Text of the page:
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THEMATIC AND PROFITABILITY MAPS FOR PRECISION

AGRICULTURE
E. G. Souza*, and M. A. Uribe-Opazo
Centro de Cincias Exatas e Tecnolgicas - CCET
Universidade Estadual do Oeste do Paran - UNIOESTE
Cascavel, PR. Brazil. * Corresponding author (godoy@unioeste.br)
C. L. Bazzi
Universidade Tecnolgica Federal do Paran (UTFPR)
Medianeira/PR, Brazil

ABSTRACT
In the last few years yield maps became economically feasible to farmers with
the technological advances in precision agriculture. The evidence of its
profitability, however, is still unknown and, yield variability has seldom been
correlated to profitable variability. Differently from yield maps, profitable maps
can supply additional information related to the economical return for each
particular area of the field. So, the objective of the present work was to study the
economical viability in four situations, using profitable and profitability maps, as
well as to quantify the influence of the interpolator type (inverse of distance,
inverse of square distance and kriging) used for data computation in these maps
drawing. It can be concluded that profitable and profitability maps are important
tools for the diagnosis of spatial variability of economic return, since they assist
farmers on the management decision making. The proposed index for the
comparison of errors provided easy and non subjective selection of the
experimental semivariogram, a necessary tool to use kriging when creating
thematic maps. The interpolator inverse of square distance proved more effective
than kriging and inverse of the square distance.

Keywords:

Precision agriculture, profitable map, interpolator

INTRODUCTION
So important as searching for high yield indexes in the agriculture is the
concern with profitability, efficiency, technology, innovation, and working
conditions. These can be achieved through the study and rationalization of
processes and methods which may transform inputs into products. WILD &
COLVIN (2003) reported that profitability is the decisive key-factor of production

viability and it is based on the relationship between income and cost. Maps of
physical and chemical soil attributes associated to the yield maps can assist in the
development of techniques for the attainment of higher yield.
The geoprocessing techniques provide subsidies for the identification and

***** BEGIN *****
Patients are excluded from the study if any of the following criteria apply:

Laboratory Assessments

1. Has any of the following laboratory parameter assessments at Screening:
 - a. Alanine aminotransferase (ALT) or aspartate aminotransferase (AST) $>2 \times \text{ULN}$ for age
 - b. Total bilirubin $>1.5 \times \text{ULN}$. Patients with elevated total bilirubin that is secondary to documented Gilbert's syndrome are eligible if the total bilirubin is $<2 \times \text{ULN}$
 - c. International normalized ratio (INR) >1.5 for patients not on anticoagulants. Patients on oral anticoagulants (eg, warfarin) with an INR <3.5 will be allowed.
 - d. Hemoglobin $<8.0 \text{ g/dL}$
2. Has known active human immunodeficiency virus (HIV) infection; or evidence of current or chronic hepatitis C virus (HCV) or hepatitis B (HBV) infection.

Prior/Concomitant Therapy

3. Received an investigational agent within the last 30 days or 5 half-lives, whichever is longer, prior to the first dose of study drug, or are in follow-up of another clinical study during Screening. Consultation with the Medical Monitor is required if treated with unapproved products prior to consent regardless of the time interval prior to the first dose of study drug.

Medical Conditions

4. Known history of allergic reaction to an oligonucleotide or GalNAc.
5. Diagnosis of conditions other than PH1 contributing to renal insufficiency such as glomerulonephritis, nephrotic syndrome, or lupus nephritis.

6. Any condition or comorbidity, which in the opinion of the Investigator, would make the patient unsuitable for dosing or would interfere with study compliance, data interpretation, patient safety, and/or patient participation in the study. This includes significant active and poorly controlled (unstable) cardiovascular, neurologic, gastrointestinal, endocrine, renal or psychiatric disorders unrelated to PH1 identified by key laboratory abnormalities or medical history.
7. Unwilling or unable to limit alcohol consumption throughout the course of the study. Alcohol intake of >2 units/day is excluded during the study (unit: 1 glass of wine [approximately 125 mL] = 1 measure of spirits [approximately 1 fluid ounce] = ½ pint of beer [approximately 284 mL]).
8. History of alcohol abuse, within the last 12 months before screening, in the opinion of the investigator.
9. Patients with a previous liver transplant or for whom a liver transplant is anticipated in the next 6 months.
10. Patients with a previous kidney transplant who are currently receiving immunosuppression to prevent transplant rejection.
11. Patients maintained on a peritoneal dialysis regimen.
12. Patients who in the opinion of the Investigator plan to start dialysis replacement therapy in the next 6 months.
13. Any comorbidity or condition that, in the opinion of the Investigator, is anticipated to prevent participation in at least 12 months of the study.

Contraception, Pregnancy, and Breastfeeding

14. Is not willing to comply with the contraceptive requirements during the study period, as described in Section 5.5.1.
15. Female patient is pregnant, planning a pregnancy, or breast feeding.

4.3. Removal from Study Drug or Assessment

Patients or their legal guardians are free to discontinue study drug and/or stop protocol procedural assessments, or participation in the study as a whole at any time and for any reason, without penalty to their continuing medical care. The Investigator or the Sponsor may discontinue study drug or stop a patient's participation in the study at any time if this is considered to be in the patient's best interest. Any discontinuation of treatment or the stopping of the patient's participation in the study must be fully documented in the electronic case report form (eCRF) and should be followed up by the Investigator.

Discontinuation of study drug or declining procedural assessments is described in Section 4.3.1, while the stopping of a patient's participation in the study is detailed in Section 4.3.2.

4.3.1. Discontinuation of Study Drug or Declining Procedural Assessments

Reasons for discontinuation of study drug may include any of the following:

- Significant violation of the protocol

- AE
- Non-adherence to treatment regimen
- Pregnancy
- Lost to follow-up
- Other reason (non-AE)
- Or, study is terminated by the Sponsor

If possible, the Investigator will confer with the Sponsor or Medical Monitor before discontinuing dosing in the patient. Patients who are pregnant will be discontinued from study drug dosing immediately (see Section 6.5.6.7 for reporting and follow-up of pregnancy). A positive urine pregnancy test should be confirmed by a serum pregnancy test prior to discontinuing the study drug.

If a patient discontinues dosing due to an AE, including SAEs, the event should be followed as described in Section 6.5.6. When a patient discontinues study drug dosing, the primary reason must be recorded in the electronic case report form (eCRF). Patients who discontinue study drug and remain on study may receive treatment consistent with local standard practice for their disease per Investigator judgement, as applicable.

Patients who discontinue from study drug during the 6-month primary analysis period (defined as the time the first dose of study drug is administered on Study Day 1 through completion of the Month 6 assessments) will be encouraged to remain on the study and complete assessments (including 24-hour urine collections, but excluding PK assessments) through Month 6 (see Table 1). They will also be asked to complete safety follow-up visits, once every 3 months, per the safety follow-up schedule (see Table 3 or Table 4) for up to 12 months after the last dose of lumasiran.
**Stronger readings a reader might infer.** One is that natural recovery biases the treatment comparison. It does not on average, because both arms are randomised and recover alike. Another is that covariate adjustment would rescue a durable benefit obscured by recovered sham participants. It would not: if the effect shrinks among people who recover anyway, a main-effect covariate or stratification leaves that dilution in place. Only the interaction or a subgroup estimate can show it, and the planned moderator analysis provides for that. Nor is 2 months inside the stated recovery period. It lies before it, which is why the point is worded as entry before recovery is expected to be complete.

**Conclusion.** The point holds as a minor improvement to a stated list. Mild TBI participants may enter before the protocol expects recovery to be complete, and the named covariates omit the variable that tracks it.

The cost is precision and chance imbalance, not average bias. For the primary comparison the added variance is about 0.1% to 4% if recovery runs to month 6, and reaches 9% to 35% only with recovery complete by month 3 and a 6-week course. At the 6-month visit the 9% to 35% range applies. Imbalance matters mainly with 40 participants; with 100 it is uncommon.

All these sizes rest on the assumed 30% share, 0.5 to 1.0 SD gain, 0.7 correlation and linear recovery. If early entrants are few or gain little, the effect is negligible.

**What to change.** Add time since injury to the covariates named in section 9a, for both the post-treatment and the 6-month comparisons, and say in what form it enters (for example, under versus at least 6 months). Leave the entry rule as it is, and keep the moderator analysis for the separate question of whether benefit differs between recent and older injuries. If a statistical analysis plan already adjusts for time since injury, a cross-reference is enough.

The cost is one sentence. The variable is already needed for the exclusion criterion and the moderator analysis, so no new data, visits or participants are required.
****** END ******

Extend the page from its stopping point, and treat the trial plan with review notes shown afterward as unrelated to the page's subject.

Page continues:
correlation of the variables that affect the yield and consequently the financial
viability of areas used for the planting. Countless techniques are appearing,
looking for the relationship among yield, the attributes of the soil and of the relief,
seeking to identify the main limitations of the production of a certain area or
region. Precision agriculture (PA), through the collection and analysis of
geospatial data, enables site-specific crop management, with the necessary
accuracy and precision, making possible the increase of the profitability and lower
environmental impact.
With the technological advances in PA, yield maps became economically
accessible to farmers. They can be easily generated after data collection by a yield
monitor and integrate the effects of several spatial variables such as: soil
properties; fertilizer rates; topographical attributes; atmospheric conditions; and
occurrence of diseases and pests infestations. A yield map can be considered,
alone or in association with other spatial information, as it is the case of the use of
covariates, an essential tool in PA.
This technology has been increasingly adopted. The evidence of its
profitability, however, is still unknown. Economical analyses and interviews with
farmers suggest that yield mappings are profitable when they reveal yield patterns
which can be managed at acceptable cost. The handling of this variability includes
not only site-specific application of inputs, but also improvements such as field
drainage, field leveling, windbreaks and fences (SWINTON & LOWENBERGDEBOER, 1998).
The understanding of the spatial variability of grains yield is the first step for
the management within variable rates. Geostatistics has been used to characterize
the yield spatial variability (BIRRELL et al., 1995; MURPHY et al., 1995;
JAYNES & COLVIN, 1997; YANG et al., 1998).
Spatial variability of yield implies in changeable economical return and net
profit throughout the field. However yield variability has rarely been correlated to
profit variability. Profit maps can be generated from data provided by yield
monitors, crop prices, and production costs. Contrarily to yield maps, profit maps
can provide additional information related to the economical return for each area
within the field, enabling the farmer to take better decisions concerning
management (YANG et al., 2002). Profit maps can also be used to identify stands,
or even parts of them within a field, which consistently have low production
profile. These areas can then be properly used for production of ensilage, for
cultivation of other different crops, or fallow.
MASSEY et al., (2008) investigated how the decisions in management options
can be improved by transforming database of yield maps of multiple crops from
the same field into profit maps indicating profitability zones. This analysis
demonstrated how the transformation of yield maps in profit maps can help the